HUNTINGTON — West Virginia received formal notice this month it had lost its third congressional seat in the House of Representatives, according to the U.S. Census, but the Census Bureau is putting the state in a bind when it comes to redistricting.
The Census Bureau released initial data late last month from the 2020 decennial count, which determines House seats and the disbursement of $1.5 trillion in federal aid to communities, among other things. While the Commerce Department, which oversees the Census Bureau, is required by law to deliver population data to the states by April 1, the bureau then pushed back the release of the redistricting data because of delays attributed to the coronavirus pandemic. The bureau now says it will be late August or September before the data is released, said West Virginia Secretary of State Mac Warner.
West Virginia and Ohio lost congressional seats and will need to redistrict. In 2018, West Virginia passed a law requiring the House of Delegates to be fragmented into 100 single-member districts during this year.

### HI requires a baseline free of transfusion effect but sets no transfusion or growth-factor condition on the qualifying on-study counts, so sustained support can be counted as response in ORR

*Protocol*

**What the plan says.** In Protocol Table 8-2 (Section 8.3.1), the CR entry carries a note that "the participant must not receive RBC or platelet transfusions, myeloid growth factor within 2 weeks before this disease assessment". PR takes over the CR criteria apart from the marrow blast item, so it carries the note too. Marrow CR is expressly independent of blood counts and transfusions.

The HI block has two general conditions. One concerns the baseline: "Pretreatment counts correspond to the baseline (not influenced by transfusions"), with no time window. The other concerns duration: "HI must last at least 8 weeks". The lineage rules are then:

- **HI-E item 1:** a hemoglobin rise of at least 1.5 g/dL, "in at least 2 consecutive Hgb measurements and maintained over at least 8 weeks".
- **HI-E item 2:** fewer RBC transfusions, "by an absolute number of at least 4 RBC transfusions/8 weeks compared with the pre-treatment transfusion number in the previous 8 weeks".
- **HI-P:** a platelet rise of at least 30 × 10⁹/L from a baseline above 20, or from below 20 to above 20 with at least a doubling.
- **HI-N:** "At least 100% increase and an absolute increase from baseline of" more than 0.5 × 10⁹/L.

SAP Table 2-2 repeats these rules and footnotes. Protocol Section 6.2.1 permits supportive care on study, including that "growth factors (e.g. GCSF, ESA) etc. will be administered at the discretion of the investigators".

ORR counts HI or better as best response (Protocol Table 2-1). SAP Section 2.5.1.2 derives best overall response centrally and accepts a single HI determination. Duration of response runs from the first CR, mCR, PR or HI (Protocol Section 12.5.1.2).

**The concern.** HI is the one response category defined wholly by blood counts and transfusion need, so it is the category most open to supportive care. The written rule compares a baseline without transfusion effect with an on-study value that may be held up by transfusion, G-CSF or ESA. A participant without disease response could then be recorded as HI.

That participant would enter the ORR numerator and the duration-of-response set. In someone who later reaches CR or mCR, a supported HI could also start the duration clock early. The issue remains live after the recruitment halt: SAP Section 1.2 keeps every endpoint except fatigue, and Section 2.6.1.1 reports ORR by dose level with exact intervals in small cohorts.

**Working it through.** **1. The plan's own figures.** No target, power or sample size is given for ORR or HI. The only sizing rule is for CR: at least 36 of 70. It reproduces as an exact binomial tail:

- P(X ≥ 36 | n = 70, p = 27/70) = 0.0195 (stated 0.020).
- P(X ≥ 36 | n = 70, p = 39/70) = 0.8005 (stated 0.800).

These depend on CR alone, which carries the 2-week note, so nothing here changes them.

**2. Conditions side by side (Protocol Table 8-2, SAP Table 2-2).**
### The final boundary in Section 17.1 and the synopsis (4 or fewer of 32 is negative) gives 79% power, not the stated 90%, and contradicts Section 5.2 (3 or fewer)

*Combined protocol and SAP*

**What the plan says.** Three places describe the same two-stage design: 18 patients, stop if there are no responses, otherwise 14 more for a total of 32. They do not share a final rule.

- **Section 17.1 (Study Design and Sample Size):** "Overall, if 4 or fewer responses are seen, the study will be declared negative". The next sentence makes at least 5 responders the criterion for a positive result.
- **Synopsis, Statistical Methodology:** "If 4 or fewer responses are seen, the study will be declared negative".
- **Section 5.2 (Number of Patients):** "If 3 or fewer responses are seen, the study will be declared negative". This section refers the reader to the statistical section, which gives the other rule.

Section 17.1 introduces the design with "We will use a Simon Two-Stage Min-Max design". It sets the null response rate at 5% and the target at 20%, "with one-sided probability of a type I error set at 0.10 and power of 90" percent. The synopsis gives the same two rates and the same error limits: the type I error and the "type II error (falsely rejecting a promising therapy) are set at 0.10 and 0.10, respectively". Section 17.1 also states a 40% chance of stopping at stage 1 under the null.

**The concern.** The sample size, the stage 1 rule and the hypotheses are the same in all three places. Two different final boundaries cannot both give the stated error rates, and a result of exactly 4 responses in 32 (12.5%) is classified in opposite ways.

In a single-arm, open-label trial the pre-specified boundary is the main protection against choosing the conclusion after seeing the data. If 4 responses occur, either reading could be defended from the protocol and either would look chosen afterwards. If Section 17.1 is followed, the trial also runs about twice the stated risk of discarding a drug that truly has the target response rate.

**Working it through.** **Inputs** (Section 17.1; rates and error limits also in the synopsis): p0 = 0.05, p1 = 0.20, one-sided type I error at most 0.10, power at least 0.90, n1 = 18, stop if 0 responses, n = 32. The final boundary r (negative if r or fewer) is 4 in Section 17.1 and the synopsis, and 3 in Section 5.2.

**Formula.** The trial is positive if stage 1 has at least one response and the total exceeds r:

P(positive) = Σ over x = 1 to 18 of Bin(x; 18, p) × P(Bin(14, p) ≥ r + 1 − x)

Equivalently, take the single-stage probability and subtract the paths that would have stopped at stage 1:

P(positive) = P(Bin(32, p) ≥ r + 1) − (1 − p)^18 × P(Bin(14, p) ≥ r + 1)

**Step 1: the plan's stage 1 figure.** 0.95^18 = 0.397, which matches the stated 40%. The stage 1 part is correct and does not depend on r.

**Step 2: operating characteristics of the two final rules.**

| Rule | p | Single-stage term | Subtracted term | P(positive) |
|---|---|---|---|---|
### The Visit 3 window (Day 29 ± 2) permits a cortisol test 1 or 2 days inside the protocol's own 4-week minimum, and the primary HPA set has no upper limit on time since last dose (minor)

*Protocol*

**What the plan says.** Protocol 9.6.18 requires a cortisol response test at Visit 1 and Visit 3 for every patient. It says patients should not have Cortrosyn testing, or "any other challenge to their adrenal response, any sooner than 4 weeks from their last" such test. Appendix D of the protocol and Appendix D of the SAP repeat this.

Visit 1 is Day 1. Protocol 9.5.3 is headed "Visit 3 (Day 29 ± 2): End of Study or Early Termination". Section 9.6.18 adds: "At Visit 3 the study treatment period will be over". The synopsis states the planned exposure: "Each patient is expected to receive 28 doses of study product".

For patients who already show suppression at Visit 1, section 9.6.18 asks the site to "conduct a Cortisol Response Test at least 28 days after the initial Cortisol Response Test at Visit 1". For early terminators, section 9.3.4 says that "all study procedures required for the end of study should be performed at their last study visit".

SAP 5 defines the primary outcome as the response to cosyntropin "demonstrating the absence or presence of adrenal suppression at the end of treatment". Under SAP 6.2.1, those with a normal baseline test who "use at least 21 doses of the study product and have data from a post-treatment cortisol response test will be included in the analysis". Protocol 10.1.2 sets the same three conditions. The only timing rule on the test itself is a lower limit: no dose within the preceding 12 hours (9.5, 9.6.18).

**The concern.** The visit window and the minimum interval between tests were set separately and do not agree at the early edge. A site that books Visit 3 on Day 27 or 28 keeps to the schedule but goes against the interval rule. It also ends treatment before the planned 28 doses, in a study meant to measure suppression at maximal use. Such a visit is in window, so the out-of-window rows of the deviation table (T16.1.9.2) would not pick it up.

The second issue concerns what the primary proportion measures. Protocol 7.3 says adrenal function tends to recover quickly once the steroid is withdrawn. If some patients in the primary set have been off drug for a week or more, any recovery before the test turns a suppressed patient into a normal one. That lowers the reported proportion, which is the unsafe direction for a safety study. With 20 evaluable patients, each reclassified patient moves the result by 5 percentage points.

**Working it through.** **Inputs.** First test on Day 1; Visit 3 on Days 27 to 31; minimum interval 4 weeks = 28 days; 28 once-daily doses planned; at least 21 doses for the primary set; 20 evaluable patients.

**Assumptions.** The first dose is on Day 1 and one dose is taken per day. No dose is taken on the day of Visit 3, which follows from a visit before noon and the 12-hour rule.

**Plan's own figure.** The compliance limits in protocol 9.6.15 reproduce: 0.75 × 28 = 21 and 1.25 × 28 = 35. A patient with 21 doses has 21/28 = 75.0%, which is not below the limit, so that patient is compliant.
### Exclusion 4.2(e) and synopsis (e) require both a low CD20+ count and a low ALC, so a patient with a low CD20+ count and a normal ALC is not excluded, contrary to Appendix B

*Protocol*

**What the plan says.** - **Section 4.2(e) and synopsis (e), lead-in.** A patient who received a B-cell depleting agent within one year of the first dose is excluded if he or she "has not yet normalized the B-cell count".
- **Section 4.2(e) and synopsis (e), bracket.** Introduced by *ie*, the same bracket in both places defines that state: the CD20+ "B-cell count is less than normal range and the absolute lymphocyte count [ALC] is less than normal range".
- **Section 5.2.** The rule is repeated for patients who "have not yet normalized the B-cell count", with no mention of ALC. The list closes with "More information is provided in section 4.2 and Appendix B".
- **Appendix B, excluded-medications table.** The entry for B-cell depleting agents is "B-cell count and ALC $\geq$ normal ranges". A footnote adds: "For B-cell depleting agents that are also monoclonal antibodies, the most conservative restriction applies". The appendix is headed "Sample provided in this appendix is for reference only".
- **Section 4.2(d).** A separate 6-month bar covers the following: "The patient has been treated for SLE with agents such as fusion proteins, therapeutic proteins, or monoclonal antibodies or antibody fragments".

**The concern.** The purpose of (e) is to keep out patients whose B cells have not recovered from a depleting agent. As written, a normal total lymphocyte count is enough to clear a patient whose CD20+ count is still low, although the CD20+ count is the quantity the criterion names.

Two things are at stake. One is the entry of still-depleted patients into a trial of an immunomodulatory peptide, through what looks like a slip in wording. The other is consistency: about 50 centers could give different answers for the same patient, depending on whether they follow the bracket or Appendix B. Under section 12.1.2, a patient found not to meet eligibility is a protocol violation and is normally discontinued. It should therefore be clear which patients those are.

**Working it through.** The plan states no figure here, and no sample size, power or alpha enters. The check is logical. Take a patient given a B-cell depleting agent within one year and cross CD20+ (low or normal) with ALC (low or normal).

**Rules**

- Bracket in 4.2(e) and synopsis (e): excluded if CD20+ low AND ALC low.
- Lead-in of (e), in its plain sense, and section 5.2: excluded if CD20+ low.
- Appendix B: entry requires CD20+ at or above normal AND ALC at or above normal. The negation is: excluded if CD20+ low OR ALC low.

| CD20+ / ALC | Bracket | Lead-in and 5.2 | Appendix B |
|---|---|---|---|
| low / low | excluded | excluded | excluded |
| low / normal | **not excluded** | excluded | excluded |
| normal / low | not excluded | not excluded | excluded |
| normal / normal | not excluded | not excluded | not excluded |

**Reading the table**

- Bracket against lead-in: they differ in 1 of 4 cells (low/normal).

The delay is going to put West Virginia at risk of lawsuit, Warner said during a May 6 edit board meeting with The Herald-Dispatch.
Candidates must live in the district they plan to run in 2022 in by November 2021. However, without knowing the new district boundaries, it may be impossible for some to know whether they’re eligible before the deadline passes.
Ohio set its initial deadlines for drawing legislative and congressional and maps at Sept. 1 and Sept. 30, with several hearings preceding those dates, according to NBC.
Attorney General Dave Yost sued to get redistricting data from the Census Bureau by mid-August instead of waiting until Sept. 30, when the Census Bureau had estimated it would provide the detailed breakdowns for states. A federal appeals court this week sided with Ohio, after a lower court dismissed the lawsuit.
“Bringing this suit forced the U.S. Census Bureau to admit it can provide us the data sooner than originally stated — which has been our goal all along,” Yost said in a statement. “Now we are asking the court to hold them to their word.”
Warner said it’s frustrating because the Census Bureau has all the data; they just want to present it in a format.